Are you a teacher struggling for ways to maximize your productivity and provide your students with the best education possible all at the same time? With the demands of managing a classroom, preparing lesson plans, grading assignments, and juggling various administrative tasks, it can be very challenging to stay organized and efficient, believe me. But fear not, because we have got you covered! Let’s dive in and discover 5 Organizational Tips for Teachers to become a more organized and focused teacher, even if you have Type B personality traits.
Being a super organized teacher is something that has never come naturally to me. I’ve had to find tips, tricks, and systems that eased me into a sense of organization. I love the idea of clean and clear spaces and the image of those Pinterest-organized teacher closets and shelves, but when you’re actually teaching, it’s another story. Papers pile up, students need things, and there’s just so much going on that at the end of the day, it feels like a tornado has hit. Then, you do it all over again the next day, and by the end of the week, you can’t find your teacher lanyard under the piles and the clutter gives you a headache on top of the one you already had.
I knew I had to find a better way. I am definitely Monica from Friends.
Back then, I could make things appear clean when I wanted, but there was always a closet in the back shoved with crazy stuff as well.
So, here are some organization tips and tricks I have learned over the years from a self-confessed Type B teacher that wants to appear to be Type A.
1. Organizing Your Lesson Plans and Units
When it comes to storing papers needed for units, I went digital as much as possible. Less paper meant less clutter. Google Drive became my best friend. Every unit I needed was right where I could find it. I just had to search for what I needed on the Drive and print it.
When that wasn’t possible and I had physical papers I needed to keep up with, I utilized binders as much as possible and accordion folders. Accordion folders are great because you don’t even have to hole-punch papers into a binder. You simply slip the papers in. There are various divided sections in an accordion folder making for a natural way to organize topics within your units.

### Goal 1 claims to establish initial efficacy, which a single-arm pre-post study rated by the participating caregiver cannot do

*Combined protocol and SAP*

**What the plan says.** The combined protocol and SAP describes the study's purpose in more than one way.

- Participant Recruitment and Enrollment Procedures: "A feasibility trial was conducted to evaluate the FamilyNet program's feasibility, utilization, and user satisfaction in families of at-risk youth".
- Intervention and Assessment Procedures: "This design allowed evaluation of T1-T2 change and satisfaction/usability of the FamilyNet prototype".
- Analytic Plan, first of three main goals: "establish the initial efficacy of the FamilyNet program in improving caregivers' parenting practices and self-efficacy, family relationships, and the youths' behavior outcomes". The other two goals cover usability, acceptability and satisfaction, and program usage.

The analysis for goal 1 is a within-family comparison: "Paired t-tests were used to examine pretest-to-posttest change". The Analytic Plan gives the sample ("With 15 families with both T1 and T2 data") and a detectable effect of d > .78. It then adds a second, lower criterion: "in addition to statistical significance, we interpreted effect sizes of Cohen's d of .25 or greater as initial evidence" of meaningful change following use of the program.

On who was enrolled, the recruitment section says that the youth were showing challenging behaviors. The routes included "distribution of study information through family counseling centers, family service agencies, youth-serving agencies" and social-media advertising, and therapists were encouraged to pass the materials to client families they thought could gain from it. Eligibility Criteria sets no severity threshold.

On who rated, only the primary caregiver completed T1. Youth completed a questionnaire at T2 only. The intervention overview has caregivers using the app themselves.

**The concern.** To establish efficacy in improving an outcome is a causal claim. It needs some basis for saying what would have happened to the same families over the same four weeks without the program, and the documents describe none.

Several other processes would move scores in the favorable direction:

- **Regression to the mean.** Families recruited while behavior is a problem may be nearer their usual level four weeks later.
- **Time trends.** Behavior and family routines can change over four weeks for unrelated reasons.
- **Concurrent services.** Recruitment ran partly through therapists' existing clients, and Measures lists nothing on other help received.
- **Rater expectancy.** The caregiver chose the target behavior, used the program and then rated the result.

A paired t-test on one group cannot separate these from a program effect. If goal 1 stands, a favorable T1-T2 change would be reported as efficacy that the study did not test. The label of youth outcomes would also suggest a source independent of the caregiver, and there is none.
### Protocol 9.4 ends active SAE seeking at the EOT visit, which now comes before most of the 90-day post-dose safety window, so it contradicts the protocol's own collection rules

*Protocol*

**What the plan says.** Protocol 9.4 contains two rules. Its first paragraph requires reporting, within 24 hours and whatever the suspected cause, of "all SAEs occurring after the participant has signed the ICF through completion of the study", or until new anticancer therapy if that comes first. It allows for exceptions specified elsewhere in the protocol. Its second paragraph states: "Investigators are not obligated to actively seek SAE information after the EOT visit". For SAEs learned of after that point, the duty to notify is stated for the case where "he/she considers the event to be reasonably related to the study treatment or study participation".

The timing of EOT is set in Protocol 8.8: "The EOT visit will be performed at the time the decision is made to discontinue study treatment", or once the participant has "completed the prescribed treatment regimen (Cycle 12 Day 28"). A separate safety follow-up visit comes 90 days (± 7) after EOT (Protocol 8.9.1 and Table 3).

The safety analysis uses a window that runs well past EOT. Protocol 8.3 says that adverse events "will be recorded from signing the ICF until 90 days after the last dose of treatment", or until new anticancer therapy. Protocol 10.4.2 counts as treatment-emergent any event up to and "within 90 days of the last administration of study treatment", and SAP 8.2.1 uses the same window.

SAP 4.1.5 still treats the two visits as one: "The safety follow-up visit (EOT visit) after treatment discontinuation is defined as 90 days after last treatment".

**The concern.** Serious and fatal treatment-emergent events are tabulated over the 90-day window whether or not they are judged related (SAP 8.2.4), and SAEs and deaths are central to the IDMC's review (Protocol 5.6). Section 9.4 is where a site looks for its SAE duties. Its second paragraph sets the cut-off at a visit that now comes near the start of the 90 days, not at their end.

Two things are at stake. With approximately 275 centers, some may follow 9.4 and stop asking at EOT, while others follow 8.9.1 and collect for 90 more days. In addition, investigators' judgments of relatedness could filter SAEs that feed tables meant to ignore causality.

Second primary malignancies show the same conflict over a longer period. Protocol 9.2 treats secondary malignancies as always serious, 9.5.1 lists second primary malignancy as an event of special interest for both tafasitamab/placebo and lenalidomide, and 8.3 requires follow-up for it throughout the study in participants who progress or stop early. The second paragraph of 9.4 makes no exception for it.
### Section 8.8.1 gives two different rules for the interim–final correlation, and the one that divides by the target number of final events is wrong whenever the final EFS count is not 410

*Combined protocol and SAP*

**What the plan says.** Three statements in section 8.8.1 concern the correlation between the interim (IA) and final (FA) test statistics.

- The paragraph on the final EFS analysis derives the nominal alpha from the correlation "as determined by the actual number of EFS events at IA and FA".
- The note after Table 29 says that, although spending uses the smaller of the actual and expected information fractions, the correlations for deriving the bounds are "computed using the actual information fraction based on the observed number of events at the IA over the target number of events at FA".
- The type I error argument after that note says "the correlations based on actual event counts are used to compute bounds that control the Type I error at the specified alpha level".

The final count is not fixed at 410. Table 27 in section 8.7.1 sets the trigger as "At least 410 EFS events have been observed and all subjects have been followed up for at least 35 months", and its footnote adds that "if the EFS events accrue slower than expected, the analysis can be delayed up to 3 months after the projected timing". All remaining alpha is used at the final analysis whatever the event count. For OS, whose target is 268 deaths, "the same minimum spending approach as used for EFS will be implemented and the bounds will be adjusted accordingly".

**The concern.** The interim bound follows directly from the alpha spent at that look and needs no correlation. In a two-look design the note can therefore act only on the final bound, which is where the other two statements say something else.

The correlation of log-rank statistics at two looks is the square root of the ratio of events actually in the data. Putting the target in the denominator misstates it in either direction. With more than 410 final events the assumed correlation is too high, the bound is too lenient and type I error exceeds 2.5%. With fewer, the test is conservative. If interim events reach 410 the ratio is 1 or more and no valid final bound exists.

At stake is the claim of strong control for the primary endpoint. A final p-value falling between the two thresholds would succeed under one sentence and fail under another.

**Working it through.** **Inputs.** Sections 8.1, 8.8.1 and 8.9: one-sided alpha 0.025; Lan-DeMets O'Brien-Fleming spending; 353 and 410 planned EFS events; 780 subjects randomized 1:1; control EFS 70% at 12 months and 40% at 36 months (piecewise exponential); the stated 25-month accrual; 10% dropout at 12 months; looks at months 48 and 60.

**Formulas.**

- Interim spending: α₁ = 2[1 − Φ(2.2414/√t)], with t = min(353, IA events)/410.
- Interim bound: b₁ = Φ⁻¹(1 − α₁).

Oftentimes I would use an accordion folder and then later on, shift the papers into an organized binder when I had more time.
Binders are a great way to keep everything in its place. Within the binder, organize different topics with tabs or cover pages. Put an adorable label on the spine of the binder and store it on your shelf, to find it right where you need it later on. Print out fun cover pages to organize each section. I found that making my organization cute helped motivate me more.
For my daily lesson plans, I employed a variety of methods over the years. I used online software systems my schools mandated such as Schoology, Renweb, and Google Classroom. I wrote my lesson plans by hand as well when a school didn’t require an online system.
Online Lesson Plans
My favorite and most efficient way was to store my lessons online, whether that’s in Google Classroom or typed into a Google Doc or digital teacher planner. When it’s online, you can just copy and paste from year to year. Of course, you’ll change your lessons depending on your class and their specific needs, but even just having the main points, standards, and activities laid out for you already year to year, saves so much time. Additionally, I would print out the lesson plans for the week in case the internet went down (which happened a lot) and I would store those in my cute and fun, yet professional teacher binder.
Teacher Planner: Digital or Print
Check out our adorable Coffee Shop Themed Teacher Planner that we created. It is printable as well as digital for PowerPoint and Google Slides. (My favorite is the Google Slides version because I can easily pop over to Google Classroom to access various worksheets I have uploaded for my lessons.)
Student Worksheets, Baskets, and Bins